Mystery Solved: The Story on Canker Sores



Anyone who’s ever had mouth sores can attest to the fact that they are just as embarrassing as they are painful, but simply suffering through them does you no good. Get the facts on this common problem to take control of the situation before another outbreak. The Oral Surgery DC Team


Canker sores are quite literally a sensitive issue, but someone has to talk about it! What are canker sores (or “stomatitis”), why do they appear, and what can be done about them? Anyone who’s ever had mouth sores can attest to the fact that they are just as embarrassing as they are painful, but simply suffering through them does you no good. Get the facts on this common problem to take control of the situation before another outbreak.

How to Tell If It’s a Canker Sore

Because they are similar in name and can appear within fairly close proximity of each other, canker sores are often confused with cold sores. An easy way to tell the difference right off the bat is by checking to see if it’s on the inside or outside of your mouth. Cold sores, which are viral and highly contagious in nature, will appear outside of the mouth, on or close to the lip area. Canker sores, on the other hand, are not contagious and emerge along the insides of your cheeks, gums and the roof of your mouth. If you spot an inflammation with a white center and red border inside your mouth, and it causes sensitivity or soreness when talking or eating, it’s most likely a canker sore.

What Causes Canker Sores

Considering that stomatitis is often chronic, those who experience canker sores due to an injury, or eating something overly acidic, might actually consider themselves lucky. Otherwise, recurring flare-ups can be expected, especially if your case is connected to underlying conditions such as:

  • Stress
  • Menstruation
  • HIV & Other Blood Disorders
  • Food Allergies
  • Crohn’s Disease
  • Lupus
  • Genetics
  • Immune Disorders
  • Fatigue
  • Orthodontic Treatment
  • Vitamin Deficiencies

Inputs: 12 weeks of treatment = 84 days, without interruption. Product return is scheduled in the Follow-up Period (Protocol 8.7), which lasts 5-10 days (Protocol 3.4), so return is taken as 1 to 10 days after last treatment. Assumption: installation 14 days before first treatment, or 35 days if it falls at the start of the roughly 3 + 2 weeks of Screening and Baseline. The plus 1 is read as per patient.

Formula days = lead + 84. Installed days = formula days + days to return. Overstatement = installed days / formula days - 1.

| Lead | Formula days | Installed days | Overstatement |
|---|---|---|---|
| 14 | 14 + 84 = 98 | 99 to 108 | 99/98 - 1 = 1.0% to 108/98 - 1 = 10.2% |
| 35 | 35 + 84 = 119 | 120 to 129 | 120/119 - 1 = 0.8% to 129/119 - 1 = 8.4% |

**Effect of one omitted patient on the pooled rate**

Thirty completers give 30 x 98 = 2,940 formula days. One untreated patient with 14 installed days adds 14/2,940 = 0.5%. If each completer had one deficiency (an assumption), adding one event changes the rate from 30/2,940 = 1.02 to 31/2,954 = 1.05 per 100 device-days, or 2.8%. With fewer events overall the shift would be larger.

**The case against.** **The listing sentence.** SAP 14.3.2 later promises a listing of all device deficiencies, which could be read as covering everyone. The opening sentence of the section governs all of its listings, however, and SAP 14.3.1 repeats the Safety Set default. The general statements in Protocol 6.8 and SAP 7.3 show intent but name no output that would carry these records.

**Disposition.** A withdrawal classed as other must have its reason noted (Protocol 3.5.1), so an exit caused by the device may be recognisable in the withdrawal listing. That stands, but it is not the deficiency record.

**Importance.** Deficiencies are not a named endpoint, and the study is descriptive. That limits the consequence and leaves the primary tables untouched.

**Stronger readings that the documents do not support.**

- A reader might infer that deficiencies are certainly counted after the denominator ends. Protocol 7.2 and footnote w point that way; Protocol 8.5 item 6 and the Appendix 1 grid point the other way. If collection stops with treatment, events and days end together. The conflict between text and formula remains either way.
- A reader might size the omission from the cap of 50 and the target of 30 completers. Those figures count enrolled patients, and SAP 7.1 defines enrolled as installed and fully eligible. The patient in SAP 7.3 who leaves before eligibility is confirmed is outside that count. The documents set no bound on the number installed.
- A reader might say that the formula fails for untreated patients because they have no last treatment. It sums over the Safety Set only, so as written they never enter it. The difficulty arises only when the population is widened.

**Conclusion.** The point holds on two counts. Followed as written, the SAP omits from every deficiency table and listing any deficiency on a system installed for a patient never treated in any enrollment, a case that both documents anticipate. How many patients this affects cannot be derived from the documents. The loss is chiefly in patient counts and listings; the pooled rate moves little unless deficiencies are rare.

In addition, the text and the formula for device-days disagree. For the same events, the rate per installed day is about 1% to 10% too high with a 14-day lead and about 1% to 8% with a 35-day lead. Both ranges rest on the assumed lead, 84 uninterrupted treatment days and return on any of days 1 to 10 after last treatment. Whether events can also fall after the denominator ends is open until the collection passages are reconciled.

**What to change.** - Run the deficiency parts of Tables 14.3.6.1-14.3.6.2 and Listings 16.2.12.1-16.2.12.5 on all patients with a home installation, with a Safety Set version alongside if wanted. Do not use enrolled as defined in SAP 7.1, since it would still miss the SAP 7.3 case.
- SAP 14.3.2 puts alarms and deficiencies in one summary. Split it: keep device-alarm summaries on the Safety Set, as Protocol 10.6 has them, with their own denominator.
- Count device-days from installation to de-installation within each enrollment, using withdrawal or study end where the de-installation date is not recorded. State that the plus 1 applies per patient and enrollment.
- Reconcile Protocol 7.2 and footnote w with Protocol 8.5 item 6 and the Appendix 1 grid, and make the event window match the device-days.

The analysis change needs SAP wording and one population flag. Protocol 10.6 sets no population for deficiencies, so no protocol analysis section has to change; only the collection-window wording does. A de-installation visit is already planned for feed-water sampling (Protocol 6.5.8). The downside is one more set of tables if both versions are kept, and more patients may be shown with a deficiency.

• Chemotherapy

It is also worth noting that canker sores tend to be more common in teens, young adults and women.

Ways to Ease the Pain

On average, canker sores usually last between 7 and 10 days. While there is no way to rid yourself of a canker sore once it emerges, there are plenty of things you can do to alleviate the discomfort until it heals, such as:

  • Try an over-the-counter gel or painkiller for immediate relief
  • Steer clear of spicy, acidic and/or hot foods to avoid aggravating open sores
  • Rinse with water or mouthwash regularly to keep the sores free of food particles
  • Brush and floss with extra care to prevent unnecessary contact and/or added trauma

Understanding what caused the outbreak can also help you take preventative measures to minimize the chance of future flare-ups. If sores are food or allergy related, for example, simply steering clear of triggers can keep stomatitis at bay.

When Professional Care is Necessary

If painful sores persist past the ten-day period, are over a half-inch wide, and/or are accompanied by other symptoms such as diarrhea, joint pain, rashes or fever, see a dentist as soon as possible. Depending on the severity of your situation, he or she may prescribe medication, surgery, or recommend diagnostic tests. Even if your symptoms are mild, a dental exam can help rule out serious health concerns that could be causing the problem, and give you peace of mind.



How Safe Are Dental X-Rays?


By: 123Dentist


🙂As long as dental x-rays are used properly together with necessary safety precautions, its effect is extremely safe. Discuss the use of this device with your dentist so he can evaluate the factors if you need one. The Oral Surgery DC Team


Dental x-rays are a common diagnostic procedure that is considered extremely safe. Digital dental x-rays have very low doses of radiation, producing just a fraction of what you are exposed to in other imaging procedures. If you’re worried about whether you need dental x-rays, or wondering if you should forego this procedure due to other medical conditions, it’s helpful to dive a little deeper into what dental x-rays involve, why they’re performed, and how they’re best handled.

When these x-rays are performed properly with adequate safety precautions in place, there’s very little cause for concern. A routine examination with four bitewing x-rays exposes you to roughly the same amount of radiation you will experience during one to two hours on an airplane.

Who Needs Dental X-Rays

Dental x-rays are used diagnostically to help dentists see issues that are otherwise nearly invisible to the naked eye. Adults receive dental x-rays so dentists can better identify and treat various issues. Using these x-rays, your healthcare provider can see:

  • Areas of decay, including those in between teeth or under a filling
  • Bone loss associated with gum disease
  • Abscesses, which are infections at the root of the tooth or between the tooth and gum
  • Tumors
  • Changes in the root canal

Without an x-ray, many of these problems could go undiagnosed. With an x-ray as a reference, dentists are also better equipped to prepare tooth implants, dentures, braces, and other similar treatments.

Dental X-Rays and Children

Many parents are concerned about the impact of dental x-rays on children. Children are more sensitive to radiation. However, the amount of radiation in a dental x-ray is still considered safe for a child. As children’s jaws and teeth are continuously changing, it’s important to keep an eye on their development. These x-rays perform many important purposes for young patients. They help dentists to: